This is how we are brought up. Men used to wander around with a club, bringing down mammoths and dragging a female back to the cave. We have progressed a bit since then, what with vegetarianism and on-line dating, but there are certain mores that we don’t expect to cross.
I’ve done the ‘man’ things – play and watch sports, hit the gym, enjoy beer, fish, served in a combat unit, wooed a beautiful woman, and fathered two wonderful boys. I have a good job and plenty of friends.
Last month, my eldest son had his bar mitzvah and put on a flawless display of teaching, chanting, and schmoozing. He stood before our community and talked about the need to educate and not punish, to pursue social justice, and his desire to make the world a better place.
He was great and I am very proud of him. He worked very hard for two years to reach the level in which he could achieve this. Then it was time for his parents to bless him.
My wife won the toss (soccer reference) and chose to go first, knowing that I am confidant and used to standing before an audience and speaking into a microphone. Her blessing was modest, genuine and heartfelt, a reflection of her as a mother, wife and friend.
Over the hump, right? Wrong. I had written my blessing for him a while ago. I told him meaningful the project we had pursued together (we wrote the first Wycaan Master novel together) and then imparted how I saw him as our coming-of-age protagonist. And then I choked up…and cried. When I stopped and stole a sip of his water bottle, he leaned over and gave me a hug.
The first thing that went through my mind was shock. I hadn’t expected this, even though I have been known to cry at a Simpson’s episode (another story). I actually wasn’t embarrassed for myself: I was embarrassed for him. I struggled through and he still talks to me. Moreover, many people came up to me and gave me loving reinforcement.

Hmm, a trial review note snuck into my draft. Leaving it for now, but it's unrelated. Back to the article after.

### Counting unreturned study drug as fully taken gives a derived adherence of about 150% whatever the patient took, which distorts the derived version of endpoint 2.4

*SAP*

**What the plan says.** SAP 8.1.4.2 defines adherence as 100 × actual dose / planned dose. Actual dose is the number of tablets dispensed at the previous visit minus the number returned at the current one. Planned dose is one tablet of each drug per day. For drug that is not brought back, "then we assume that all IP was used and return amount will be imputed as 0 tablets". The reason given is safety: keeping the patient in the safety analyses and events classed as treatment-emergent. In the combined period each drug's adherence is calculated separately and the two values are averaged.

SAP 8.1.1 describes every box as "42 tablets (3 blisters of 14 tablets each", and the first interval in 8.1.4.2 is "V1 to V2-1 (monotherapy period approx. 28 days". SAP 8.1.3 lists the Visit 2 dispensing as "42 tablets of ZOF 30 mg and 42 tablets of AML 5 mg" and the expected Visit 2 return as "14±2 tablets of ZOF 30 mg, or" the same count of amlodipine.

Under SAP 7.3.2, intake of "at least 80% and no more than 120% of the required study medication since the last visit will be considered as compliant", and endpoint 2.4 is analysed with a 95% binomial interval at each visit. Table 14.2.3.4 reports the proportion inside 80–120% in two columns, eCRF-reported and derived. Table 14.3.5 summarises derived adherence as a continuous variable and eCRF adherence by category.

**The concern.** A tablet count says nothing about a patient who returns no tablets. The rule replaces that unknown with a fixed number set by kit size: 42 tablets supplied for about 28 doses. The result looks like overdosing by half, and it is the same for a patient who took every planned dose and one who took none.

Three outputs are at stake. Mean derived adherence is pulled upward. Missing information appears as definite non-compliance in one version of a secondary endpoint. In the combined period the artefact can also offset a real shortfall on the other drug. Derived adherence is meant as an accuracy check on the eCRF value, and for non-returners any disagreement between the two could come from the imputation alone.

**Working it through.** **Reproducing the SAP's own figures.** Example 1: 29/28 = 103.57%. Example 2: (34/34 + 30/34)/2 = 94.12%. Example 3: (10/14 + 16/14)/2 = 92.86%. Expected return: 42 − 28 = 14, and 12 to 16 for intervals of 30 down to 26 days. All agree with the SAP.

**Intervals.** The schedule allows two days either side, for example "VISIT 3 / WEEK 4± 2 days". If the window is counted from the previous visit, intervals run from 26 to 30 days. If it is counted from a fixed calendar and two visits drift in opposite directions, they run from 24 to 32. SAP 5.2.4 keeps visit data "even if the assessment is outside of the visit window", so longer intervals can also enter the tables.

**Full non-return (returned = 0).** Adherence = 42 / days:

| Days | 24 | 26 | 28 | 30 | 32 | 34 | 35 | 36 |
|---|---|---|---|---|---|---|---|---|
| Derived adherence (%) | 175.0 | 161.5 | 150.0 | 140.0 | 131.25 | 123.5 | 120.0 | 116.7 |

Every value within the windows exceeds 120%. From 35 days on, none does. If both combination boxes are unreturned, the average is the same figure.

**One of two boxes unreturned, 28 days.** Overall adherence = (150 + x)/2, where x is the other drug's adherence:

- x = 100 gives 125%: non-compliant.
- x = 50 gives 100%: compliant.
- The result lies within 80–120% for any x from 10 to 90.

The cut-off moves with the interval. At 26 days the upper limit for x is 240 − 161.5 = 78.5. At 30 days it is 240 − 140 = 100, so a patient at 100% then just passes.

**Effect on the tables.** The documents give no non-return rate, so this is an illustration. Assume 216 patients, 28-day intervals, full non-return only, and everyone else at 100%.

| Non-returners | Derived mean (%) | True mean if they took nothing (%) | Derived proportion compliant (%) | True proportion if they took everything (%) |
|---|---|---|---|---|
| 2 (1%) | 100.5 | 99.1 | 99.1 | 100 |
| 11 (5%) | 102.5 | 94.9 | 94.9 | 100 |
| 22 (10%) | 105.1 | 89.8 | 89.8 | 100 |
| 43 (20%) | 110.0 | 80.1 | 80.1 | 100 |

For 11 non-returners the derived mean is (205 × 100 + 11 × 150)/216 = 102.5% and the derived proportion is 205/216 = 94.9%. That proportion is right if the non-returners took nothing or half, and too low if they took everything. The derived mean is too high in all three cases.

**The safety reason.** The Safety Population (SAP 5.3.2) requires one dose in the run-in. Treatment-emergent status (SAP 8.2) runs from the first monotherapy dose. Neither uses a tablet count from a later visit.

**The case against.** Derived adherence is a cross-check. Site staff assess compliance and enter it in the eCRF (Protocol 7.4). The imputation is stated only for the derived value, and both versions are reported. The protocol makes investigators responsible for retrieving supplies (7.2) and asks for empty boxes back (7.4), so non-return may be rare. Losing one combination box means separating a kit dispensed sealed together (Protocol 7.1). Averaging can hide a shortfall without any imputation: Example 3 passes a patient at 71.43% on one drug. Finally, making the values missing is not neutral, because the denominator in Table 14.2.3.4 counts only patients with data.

But it was the comments from the men that I remember. There were some who admitted to shedding a tear themselves, others who said that I had done something they would like to be able to do. Some admitted they could never allow their mask to come down like that in public, or maybe any time.
In the struggle for equal rights between the sexes, we have seen a necessary push for women – equal opportunities, equal pay, and legal protections. All this stems from societal mores that favored men and allowed us to exercise a ‘power over’ that is unacceptable in a modern society.
But we, as men pay a price. Most of us still shoulder most of the burden of material provision, or at least feel we should even when our partners are better qualified and can pursue better jobs. We are mostly the warriors from defending our country to our family,
We all respected George Bush for shedding tears at 9/11 but we still expected him to go blow someone up as a consequence for us being attacked. President Obama’s status rose when we took out bin Laden. He did not gather the intelligence or undertake the mission, but in making the decision, he became a warrior chief.
To ignore our role as the hunter/gatherer would be foolish. To ignore our rights as men to be sensitive and nurturing would be sad.
Alon Shalev is the author of The Accidental Activist and A Gardener’s Tale. He is the Executive Director of the San Francisco Hillel Foundation, a non-profit that provides spiritual and social justice opportunities to Jewish students in the Bay Area. More on Alon Shalev at http://www.alonshalev.com/ and on Twitter (@alonshalevsf).